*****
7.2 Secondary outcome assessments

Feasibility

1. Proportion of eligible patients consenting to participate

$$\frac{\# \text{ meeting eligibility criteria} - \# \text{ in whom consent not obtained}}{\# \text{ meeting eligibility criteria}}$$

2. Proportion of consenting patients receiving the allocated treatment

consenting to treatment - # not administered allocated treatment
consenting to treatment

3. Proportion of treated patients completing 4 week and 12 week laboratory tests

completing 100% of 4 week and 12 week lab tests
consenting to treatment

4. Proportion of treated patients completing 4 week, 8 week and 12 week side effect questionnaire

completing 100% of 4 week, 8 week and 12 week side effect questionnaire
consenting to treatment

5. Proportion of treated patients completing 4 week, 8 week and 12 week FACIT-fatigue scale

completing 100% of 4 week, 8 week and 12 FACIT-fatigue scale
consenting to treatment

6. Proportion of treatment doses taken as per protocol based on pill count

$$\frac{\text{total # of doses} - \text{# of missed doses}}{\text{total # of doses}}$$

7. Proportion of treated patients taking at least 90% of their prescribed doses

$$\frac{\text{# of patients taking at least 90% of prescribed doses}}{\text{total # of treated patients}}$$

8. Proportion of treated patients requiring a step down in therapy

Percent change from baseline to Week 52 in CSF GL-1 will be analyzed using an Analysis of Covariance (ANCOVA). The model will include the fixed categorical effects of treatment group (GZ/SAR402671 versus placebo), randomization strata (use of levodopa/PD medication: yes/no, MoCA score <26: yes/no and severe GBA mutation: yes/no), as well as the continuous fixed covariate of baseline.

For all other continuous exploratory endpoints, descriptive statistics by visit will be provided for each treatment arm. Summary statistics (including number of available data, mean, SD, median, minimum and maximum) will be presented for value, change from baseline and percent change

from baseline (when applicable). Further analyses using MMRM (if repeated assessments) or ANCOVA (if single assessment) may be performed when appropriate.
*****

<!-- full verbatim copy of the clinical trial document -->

7.2 Secondary outcome assessments

Feasibility

1. Proportion of eligible patients consenting to participate

$$\frac{\# \text{ meeting eligibility criteria} - \# \text{ in whom consent not obtained}}{\# \text{ meeting eligibility criteria}}$$

2. Proportion of consenting patients receiving the allocated treatment

consenting to treatment - # not administered allocated treatment
consenting to treatment

3. Proportion of treated patients completing 4 week and 12 week laboratory tests

completing 100% of 4 week and 12 week lab tests
consenting to treatment

4. Proportion of treated patients completing 4 week, 8 week and 12 week side effect questionnaire

completing 100% of 4 week, 8 week and 12 week side effect questionnaire
consenting to treatment

5. Proportion of treated patients completing 4 week, 8 week and 12 week FACIT-fatigue scale

completing 100% of 4 week, 8 week and 12 FACIT-fatigue scale
consenting to treatment

6. Proportion of treatment doses taken as per protocol based on pill count

$$\frac{\text{total # of doses} - \text{# of missed doses}}{\text{total # of doses}}$$

7. Proportion of treated patients taking at least 90% of their prescribed doses

$$\frac{\text{# of patients taking at least 90% of prescribed doses}}{\text{total # of treated patients}}$$

8. Proportion of treated patients requiring a step down in therapy

Percent change from baseline to Week 52 in CSF GL-1 will be analyzed using an Analysis of Covariance (ANCOVA). The model will include the fixed categorical effects of treatment group (GZ/SAR402671 versus placebo), randomization strata (use of levodopa/PD medication: yes/no, MoCA score <26: yes/no and severe GBA mutation: yes/no), as well as the continuous fixed covariate of baseline.

For all other continuous exploratory endpoints, descriptive statistics by visit will be provided for each treatment arm. Summary statistics (including number of available data, mean, SD, median, minimum and maximum) will be presented for value, change from baseline and percent change

from baseline (when applicable). Further analyses using MMRM (if repeated assessments) or ANCOVA (if single assessment) may be performed when appropriate.